Symptoms of a stroke

Identifying a stroke is not always an easy thing to do. The symptoms that initially present themselves prior to the onset of a stroke are not always easy to spot particularly to those who don’t know what to look for. They can be found, however, and in the heat of a moment, spotting these can help save lives. These symptoms may include difficulty in both speaking and understanding, the development of numbness for specific body parts or even one side of the body, increased difficulty in seeing for one or both eyes, the development of trouble with regards to motor functions, persisting headaches with no apparent cause, as well as symptoms that may be more recognizable as adverse drug reactions. Should any one of these symptoms persist, a medical professional must be contacted immediately before taking any other action?

Treatment for the stroke

Particularly when a patient suffers an ischemic stroke, the immediate reaction to their episode must be the provision of medicine. The medicine provided in this instance is designed to remove the clots that were the cause for the stroke in the first place. The drugs are to be taken again, but only according to the set guidelines by the medical professional. Once the condition of the patient is stabilized, he or she should be admitted to a hospital for further observations. The observations need to take place for a minimum of 24 to 48 hours, and if the patient shows progress, only, then can a release from the hospital be considered. During the 24 to 48 hour period in which the patient is confined to the hospital, he or she may be placed under the care of a neurologist or a different kind of specialist depending on the severity of the stroke. Once the more serious effects of the stroke have subsided, the patient will undergo rehabilitation to hopefully restore any function that may have been impaired because of the episode.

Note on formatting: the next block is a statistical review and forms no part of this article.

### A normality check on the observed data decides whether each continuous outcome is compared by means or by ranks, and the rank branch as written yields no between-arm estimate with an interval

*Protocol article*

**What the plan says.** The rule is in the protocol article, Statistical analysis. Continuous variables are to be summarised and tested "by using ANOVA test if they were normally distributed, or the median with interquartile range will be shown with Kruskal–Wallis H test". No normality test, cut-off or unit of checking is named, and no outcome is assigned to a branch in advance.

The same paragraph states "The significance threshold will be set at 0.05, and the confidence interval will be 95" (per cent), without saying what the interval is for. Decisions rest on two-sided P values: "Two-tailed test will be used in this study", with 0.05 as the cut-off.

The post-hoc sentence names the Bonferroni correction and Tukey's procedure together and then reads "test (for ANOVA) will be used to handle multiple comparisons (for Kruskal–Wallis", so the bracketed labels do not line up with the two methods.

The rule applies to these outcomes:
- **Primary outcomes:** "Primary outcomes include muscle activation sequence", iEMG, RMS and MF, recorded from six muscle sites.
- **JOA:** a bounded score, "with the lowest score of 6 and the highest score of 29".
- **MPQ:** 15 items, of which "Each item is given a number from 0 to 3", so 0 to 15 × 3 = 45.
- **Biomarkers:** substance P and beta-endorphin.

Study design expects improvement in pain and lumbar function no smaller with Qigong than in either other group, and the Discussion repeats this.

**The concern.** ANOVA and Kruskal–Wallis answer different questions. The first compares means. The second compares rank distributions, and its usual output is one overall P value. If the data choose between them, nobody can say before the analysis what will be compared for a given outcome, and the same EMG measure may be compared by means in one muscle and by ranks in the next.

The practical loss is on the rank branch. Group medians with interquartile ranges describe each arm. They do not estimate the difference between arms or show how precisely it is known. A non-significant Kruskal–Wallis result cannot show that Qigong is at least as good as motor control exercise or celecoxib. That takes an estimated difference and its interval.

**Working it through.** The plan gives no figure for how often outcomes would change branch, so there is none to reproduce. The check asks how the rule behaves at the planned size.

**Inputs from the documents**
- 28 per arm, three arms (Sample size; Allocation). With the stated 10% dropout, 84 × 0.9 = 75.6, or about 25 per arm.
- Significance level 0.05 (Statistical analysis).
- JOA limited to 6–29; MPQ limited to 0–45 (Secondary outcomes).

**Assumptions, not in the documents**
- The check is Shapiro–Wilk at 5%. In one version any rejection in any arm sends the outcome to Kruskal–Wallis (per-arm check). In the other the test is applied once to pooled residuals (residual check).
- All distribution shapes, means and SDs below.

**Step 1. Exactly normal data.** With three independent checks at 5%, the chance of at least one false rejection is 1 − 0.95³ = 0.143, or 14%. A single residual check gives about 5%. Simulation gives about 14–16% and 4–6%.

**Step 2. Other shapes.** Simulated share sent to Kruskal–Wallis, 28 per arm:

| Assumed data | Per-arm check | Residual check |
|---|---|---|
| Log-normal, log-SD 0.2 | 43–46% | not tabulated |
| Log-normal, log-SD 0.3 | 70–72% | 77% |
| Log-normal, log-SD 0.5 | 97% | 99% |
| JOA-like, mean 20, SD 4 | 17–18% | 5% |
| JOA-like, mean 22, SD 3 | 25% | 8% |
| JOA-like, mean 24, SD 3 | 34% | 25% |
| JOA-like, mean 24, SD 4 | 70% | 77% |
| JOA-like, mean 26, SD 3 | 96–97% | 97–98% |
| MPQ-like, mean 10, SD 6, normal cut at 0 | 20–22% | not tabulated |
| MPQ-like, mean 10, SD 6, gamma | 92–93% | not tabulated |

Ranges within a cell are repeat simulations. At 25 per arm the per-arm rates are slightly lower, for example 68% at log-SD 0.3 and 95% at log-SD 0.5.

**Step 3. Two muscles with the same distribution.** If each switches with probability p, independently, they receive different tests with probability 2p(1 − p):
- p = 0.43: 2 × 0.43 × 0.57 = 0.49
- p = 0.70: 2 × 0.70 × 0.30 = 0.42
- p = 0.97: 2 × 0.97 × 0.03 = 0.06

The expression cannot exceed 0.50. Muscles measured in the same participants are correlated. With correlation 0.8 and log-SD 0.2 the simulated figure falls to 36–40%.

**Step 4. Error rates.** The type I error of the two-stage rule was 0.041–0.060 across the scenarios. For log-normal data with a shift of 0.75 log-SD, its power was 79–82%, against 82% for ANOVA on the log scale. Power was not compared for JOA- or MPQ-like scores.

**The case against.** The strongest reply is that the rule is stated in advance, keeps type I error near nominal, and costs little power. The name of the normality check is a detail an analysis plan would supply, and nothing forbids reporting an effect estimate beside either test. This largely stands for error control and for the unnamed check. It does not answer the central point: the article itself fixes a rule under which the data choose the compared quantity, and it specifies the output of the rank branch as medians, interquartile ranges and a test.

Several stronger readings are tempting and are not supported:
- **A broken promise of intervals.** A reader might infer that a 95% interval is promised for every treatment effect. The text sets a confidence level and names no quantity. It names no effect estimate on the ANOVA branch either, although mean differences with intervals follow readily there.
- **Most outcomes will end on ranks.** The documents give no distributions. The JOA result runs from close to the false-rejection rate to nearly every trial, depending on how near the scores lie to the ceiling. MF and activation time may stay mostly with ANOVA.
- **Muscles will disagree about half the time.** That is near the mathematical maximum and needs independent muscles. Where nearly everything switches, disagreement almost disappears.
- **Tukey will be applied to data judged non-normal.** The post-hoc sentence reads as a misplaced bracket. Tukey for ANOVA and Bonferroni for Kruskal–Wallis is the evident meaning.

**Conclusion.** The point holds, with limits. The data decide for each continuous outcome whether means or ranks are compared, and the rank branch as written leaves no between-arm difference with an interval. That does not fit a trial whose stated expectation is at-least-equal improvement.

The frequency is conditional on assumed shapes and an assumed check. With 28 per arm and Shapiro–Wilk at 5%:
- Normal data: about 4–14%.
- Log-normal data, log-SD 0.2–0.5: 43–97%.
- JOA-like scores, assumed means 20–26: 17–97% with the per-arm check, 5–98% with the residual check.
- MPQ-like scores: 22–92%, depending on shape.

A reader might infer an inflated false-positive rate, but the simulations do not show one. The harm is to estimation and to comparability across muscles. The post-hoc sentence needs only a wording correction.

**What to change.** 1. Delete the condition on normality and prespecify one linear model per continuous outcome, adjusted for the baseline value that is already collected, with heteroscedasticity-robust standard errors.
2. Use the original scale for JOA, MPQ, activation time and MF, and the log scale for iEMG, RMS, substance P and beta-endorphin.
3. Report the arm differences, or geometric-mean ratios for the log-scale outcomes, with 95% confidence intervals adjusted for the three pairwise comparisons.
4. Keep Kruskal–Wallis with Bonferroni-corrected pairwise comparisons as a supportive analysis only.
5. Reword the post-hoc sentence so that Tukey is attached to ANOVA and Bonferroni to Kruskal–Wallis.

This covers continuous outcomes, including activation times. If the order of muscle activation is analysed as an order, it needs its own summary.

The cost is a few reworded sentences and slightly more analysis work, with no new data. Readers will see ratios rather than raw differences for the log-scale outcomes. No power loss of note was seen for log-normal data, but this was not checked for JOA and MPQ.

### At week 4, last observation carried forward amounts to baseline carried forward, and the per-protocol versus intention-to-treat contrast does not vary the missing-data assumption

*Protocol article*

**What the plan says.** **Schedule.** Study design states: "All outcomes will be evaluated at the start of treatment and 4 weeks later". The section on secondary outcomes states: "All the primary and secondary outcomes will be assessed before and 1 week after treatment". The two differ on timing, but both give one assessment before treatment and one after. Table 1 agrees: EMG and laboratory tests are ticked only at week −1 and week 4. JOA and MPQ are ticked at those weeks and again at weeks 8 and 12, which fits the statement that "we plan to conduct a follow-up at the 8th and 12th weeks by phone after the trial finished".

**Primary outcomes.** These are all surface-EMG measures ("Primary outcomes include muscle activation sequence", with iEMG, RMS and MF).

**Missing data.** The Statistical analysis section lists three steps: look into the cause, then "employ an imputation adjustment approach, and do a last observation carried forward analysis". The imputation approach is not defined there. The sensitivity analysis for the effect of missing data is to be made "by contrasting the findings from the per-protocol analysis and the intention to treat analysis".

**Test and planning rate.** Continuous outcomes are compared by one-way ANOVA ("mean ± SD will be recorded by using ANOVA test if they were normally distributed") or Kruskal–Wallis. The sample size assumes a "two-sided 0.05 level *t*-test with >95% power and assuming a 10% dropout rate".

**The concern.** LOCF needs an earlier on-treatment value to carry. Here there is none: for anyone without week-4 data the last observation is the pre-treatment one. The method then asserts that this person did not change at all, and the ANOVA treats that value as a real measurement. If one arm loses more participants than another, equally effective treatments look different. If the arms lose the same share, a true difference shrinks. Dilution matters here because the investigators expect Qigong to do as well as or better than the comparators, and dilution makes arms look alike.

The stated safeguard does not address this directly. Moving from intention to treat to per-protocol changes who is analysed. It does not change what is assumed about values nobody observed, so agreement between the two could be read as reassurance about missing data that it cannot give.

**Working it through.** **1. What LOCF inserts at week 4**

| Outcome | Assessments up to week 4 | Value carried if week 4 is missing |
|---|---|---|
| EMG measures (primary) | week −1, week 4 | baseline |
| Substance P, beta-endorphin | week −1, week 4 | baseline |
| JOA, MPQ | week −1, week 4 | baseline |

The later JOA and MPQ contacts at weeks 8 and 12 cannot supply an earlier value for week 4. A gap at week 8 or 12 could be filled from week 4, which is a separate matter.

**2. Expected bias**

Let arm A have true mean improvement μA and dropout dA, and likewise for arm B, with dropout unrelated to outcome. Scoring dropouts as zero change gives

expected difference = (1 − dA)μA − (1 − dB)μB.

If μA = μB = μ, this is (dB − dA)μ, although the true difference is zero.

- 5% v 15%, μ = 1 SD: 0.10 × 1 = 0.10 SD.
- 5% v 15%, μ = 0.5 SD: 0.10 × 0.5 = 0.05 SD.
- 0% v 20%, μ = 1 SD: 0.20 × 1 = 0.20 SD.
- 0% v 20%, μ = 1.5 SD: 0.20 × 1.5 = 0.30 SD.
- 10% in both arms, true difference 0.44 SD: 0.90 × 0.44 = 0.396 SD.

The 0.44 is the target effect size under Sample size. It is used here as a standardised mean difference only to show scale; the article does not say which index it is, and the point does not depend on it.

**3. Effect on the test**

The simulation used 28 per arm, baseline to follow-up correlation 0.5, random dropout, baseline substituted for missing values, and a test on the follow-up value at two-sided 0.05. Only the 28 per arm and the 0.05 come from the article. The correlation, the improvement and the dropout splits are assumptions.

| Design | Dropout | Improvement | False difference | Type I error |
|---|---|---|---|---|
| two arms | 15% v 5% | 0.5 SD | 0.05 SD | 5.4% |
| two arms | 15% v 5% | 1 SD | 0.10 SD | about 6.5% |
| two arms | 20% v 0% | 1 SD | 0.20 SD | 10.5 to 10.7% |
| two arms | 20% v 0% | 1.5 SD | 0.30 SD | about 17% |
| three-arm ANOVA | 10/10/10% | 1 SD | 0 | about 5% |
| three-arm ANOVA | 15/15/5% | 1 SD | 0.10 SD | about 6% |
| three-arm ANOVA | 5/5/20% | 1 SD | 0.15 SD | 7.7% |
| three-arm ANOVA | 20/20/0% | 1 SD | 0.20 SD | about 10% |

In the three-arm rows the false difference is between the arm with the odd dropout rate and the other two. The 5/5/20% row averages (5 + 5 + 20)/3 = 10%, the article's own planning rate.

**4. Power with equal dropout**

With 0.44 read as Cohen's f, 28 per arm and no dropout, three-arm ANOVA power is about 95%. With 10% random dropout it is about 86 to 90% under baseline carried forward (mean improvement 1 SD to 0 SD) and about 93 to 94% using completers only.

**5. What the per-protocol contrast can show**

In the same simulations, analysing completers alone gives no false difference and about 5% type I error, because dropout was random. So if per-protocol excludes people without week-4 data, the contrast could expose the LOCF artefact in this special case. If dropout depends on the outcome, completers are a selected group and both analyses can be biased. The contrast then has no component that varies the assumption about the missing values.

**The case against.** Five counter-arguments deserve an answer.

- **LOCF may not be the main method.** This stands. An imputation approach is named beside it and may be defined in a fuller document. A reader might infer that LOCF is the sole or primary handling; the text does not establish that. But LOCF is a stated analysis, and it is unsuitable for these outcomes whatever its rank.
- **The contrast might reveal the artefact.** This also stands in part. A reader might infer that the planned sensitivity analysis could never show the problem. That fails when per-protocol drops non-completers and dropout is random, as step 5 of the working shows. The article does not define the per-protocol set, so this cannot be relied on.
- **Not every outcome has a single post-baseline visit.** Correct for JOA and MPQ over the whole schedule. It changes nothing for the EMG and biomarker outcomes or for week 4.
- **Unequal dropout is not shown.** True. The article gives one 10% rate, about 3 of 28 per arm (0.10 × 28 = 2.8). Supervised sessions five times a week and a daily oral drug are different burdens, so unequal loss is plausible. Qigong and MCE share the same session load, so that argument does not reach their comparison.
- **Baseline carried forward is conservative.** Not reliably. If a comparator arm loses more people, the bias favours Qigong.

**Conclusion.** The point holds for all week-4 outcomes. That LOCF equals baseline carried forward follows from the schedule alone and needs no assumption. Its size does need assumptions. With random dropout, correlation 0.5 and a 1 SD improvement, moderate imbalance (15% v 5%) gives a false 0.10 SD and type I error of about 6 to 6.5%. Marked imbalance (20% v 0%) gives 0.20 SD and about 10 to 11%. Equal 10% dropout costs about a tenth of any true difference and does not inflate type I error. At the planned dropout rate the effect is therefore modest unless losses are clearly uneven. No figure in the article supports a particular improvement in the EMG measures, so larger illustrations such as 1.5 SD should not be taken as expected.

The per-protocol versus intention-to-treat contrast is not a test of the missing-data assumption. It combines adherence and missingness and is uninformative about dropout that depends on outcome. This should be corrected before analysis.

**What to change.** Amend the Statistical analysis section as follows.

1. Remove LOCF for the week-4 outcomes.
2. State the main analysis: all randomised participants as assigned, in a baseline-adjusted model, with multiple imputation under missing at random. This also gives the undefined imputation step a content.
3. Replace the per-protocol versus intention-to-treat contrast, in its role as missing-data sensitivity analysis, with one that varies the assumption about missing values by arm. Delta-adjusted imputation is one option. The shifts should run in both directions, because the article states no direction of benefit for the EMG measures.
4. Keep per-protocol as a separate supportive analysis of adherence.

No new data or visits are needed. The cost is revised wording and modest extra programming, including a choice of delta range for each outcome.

Prevention as cure

The old cliché is that prevention is always the most effective cure, and it is certainly the case when it comes to a stroke? Several different factors can lead to a stroke, and it is through ensuring that they are not at dangerous levels that an individual can successfully reduce their odds of being affected by one. These different factors that can cause a stroke include hypertension, smoking, diabetes, excessive alcohol consumption, the lack of physical activity, and an improper diet. All of these factors when not taken care of can cause an incidence of a stroke. This would mean that proper prevention would require the adoption of a healthier lifestyle that is lighter on damaging substances and enriched with plenty of exercise, and a generally more active approach to each day.